When Equal is Not Equal: Women, Legislation, and Economic Freedom Today
By Sherri L. McLendon
That little girl I was believed I’d see equal rights for women in my lifetime. I believed I could do anything, even become president of the United States if I wanted. I could make my own money, and live the life I chose. But the grown woman I am now, in reality a constitutional minority in my own country, now legislatively and economically disenfranchised on the basis of gender … well, the grown woman I am now is angry. Can I declare this particular sentiment very clearly? I’ve had it up to my raised eyebrows being marginalized.
When women “got the right to vote” in 1920, my great-grandmother Sinie Hurst Carter hitched her mule to a buckboard wagon and drove around the northeast community in the Okefenokee Swamp and picked up all the women to take them to the courthouse, despite the opposition of their husbands and fathers. In 1923, the now-revered first wave feminist Alice Paul authored ERA, and it was introduced in Congress for the first time. Frankly, there is no way a generation of women with that much pluck would set much store in our CONSENT to allow a non-representative male voice to continue to create second-class citizenship for women systematically by whatever means at their disposal almost a century later.
Our health, our rights, our ability to earn and spend, our ability to reclaim the feminine, sacred and mundane – these are all under attack. We are working harder, and we are not getting “fair value” for our efforts. How is that equal under the law?
Recently, the Paycheck Fairness Act failed in the Senate (of course, along party lines). If passed, it would have amended the Equal Pay Act of 1963, and provided greater protections for women from wage discrimination. Women now make up more than 50% of the work force. But, all things NOT being equal, a woman can expect to be paid about $10,000 LESS than a male counterpart for almost any professional level job she holds with all other qualifications being equal.
In the end, Equal Rights Amendment failed to be ratified by the 1982 deadline because the effort fell two states short. Neither my home state of Georgia, nor my adopted state of North Carolina, would step forward to assure my full rights as a U.S. citizen. A woman, Phyllis Schaeffer, rallied the conservative voice to oppose the movement – something we today are witnessing again in the modern Republican party, in which women are leading a conservative opposition to women’s rights. In 2012, the National Organization of Women and other organizations tried to revitalize ERA. I’ve signed the petition on the White House website in hopes that our voices will be heard.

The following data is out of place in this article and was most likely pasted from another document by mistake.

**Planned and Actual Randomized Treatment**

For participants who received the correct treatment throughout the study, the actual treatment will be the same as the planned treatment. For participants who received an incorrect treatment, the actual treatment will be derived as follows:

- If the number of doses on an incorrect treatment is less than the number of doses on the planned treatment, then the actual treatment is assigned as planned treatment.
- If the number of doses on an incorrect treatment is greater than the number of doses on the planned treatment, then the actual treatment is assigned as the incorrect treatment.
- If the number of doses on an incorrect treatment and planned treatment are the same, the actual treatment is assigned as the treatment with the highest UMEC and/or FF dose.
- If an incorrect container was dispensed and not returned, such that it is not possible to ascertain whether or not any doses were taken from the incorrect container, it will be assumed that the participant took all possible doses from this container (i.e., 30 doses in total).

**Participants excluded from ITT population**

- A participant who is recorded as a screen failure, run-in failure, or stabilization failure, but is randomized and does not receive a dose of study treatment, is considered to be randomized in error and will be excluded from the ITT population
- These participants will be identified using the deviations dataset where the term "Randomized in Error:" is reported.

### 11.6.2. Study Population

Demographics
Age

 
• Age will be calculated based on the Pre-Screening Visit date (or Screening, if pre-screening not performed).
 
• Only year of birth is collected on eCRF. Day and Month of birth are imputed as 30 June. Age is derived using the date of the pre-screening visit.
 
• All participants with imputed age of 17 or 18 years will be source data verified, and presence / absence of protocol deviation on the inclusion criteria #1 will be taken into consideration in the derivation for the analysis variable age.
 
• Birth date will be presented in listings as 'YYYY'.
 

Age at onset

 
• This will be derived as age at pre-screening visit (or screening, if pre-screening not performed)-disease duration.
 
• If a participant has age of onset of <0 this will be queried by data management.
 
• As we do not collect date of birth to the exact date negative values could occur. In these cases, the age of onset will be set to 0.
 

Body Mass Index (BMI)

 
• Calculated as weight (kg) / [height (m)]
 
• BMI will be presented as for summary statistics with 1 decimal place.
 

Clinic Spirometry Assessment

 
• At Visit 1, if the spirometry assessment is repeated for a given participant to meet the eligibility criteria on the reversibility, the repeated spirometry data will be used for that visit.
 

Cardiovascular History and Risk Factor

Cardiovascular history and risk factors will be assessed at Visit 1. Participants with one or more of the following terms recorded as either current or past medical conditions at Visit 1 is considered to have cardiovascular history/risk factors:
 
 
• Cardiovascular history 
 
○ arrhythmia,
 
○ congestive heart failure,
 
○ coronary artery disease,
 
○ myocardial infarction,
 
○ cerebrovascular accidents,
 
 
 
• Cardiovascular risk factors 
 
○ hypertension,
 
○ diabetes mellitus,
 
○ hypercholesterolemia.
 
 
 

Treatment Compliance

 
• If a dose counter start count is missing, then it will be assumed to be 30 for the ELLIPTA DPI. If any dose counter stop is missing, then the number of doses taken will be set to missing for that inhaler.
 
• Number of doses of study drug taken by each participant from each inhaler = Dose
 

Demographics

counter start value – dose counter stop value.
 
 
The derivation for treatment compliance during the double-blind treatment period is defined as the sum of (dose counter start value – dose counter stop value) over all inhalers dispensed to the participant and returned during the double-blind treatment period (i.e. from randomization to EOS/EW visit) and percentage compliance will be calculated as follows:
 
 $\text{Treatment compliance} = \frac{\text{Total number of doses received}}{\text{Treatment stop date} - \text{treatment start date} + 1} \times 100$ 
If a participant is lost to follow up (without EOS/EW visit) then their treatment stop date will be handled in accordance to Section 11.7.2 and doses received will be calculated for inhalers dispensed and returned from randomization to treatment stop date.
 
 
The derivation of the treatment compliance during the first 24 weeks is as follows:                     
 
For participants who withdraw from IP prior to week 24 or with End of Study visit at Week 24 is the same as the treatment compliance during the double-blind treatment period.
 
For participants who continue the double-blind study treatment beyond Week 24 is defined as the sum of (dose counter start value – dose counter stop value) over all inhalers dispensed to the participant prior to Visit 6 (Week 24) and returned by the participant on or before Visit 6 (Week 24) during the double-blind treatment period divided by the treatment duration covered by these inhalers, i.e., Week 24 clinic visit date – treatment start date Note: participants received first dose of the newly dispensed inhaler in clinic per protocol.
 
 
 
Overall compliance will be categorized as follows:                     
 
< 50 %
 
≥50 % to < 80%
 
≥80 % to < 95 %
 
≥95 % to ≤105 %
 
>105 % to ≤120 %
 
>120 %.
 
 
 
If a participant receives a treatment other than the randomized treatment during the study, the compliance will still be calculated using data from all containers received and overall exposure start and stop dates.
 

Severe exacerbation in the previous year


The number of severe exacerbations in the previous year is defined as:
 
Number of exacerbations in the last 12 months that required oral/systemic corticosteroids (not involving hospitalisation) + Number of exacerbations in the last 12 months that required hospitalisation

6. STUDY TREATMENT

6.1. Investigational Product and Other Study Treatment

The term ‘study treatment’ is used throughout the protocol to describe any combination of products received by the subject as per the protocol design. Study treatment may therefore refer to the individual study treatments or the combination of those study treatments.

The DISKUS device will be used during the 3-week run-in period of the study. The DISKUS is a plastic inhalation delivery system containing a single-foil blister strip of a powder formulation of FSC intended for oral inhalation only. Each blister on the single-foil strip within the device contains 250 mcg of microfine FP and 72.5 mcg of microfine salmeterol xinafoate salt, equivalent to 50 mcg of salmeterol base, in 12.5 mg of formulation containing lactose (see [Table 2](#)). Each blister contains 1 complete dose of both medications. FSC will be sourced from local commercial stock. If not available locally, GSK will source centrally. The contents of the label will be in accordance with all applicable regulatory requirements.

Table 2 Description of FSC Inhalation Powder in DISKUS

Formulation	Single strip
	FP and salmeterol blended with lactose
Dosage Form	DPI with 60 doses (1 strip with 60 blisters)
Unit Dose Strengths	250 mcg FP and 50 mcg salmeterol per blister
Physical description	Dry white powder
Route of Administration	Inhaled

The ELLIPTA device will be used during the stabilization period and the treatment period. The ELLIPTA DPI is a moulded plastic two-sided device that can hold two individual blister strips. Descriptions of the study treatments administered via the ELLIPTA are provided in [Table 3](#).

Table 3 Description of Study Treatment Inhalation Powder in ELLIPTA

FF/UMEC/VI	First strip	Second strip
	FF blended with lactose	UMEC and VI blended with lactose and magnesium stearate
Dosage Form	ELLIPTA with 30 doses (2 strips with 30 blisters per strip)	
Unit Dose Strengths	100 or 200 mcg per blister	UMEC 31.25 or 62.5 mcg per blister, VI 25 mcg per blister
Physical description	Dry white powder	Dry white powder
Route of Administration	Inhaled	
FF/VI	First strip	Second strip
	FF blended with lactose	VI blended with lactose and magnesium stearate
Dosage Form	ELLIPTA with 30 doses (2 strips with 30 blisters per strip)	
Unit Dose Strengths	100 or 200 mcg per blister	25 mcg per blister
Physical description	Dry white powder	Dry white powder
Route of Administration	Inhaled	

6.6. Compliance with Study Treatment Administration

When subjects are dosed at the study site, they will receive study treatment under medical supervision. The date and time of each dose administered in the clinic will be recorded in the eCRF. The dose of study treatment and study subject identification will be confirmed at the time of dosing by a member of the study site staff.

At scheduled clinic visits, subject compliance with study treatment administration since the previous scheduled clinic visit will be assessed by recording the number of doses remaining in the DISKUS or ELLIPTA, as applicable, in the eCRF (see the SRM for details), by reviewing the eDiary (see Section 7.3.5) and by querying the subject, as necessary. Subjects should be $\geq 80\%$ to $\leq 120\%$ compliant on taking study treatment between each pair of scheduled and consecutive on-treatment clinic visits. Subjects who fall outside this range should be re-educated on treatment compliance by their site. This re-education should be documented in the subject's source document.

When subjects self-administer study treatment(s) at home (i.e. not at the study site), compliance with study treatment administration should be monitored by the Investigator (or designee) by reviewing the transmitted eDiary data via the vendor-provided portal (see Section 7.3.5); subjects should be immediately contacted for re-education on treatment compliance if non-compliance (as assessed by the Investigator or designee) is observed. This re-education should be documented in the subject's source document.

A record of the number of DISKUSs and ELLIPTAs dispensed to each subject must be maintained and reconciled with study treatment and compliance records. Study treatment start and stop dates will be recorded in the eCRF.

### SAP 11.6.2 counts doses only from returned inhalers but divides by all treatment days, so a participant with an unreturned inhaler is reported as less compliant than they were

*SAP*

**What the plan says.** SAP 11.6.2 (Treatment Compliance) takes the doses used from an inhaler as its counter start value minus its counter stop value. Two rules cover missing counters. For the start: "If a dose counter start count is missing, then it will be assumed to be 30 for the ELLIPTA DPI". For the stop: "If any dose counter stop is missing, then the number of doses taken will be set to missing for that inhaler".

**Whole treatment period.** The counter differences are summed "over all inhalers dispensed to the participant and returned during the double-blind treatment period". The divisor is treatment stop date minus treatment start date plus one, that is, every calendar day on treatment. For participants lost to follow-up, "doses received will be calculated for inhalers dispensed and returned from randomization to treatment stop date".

In order to be the change we wish to see in the world, we have to cease to CONSENT to participate in economic and legislative relationships which cement our less-than status. We must value ourselves enough to ask for money in fair exchange for our work and our gifts. We must invest in ourselves, in our businesses, in our futures. We must declare unacceptable any circumstances which dictate otherwise. We must insist on self care and health care, so that we do not feel tired and broken. We must create sustainable relationships based on fairness, not codependency. We must source whatever we need to create viable ways out of the current situation. I move we:
• “take back” our bodies, mind and spirit
• retain our rights to make choices about our persons, safe from violation and misogynistic legislation.
• assume an eco-feminist perspective in which the bodies of the peoples are seen as analogous to the earth
• “decolonize” our bodies and our planet
• “transform” the way the next generation of women responds to women’s issues through the transmission of women’s culture and history to those of both genders
• “gather” the women, mobilizing individuals and resources to bring about the change we need to see in order to be recognized as full citizens
• “survive” the negative effects of patriarchy, anti-feminist rhetoric, unfavorable stereotypes, historical or social persecution, and economic inequality
• rise up as truth-tellers, for we no longer consent to victimization
• “develop” women’s access to resources formerly denied them on the basis of gender.
• step into our “sovereignty,” as full owners of our persons, not extensions of husbands, fathers, or sons
• claim our true “identities” as women. The dominant power elite often decries the femininity of a woman-centered perspective
• act as equal partners in the American franchise
• “recover” women’s community
• support equal status under the law and in our spending and earning
I invite you to join me as women step fully into their power as the leaders we are, declare our sentiments, lend our voices to the dialogue and take the individual actions necessary to change our individual outcomes – and those of our daughters and granddaughters – for the better.
So be it.
Sherri L. McLendon, MA, OM is a marketing public relations and content strategist in Asheville, NC. She owns and operates Professional Moneta International, specializing in helping exceptional entrepreneurs with a higher calling accelerate their money-making communication strategies and deepen their mindfulness practices in business so they can help more people, grow personally and professionally, and improve their sense of value and worth. Her clients need the expertise and support necessary create the change they want to be in the world and close the gap between their unlimited growth potential and their current limitations. Sherri also maintains McLendon Bylines, a copywriting and e-business services hub.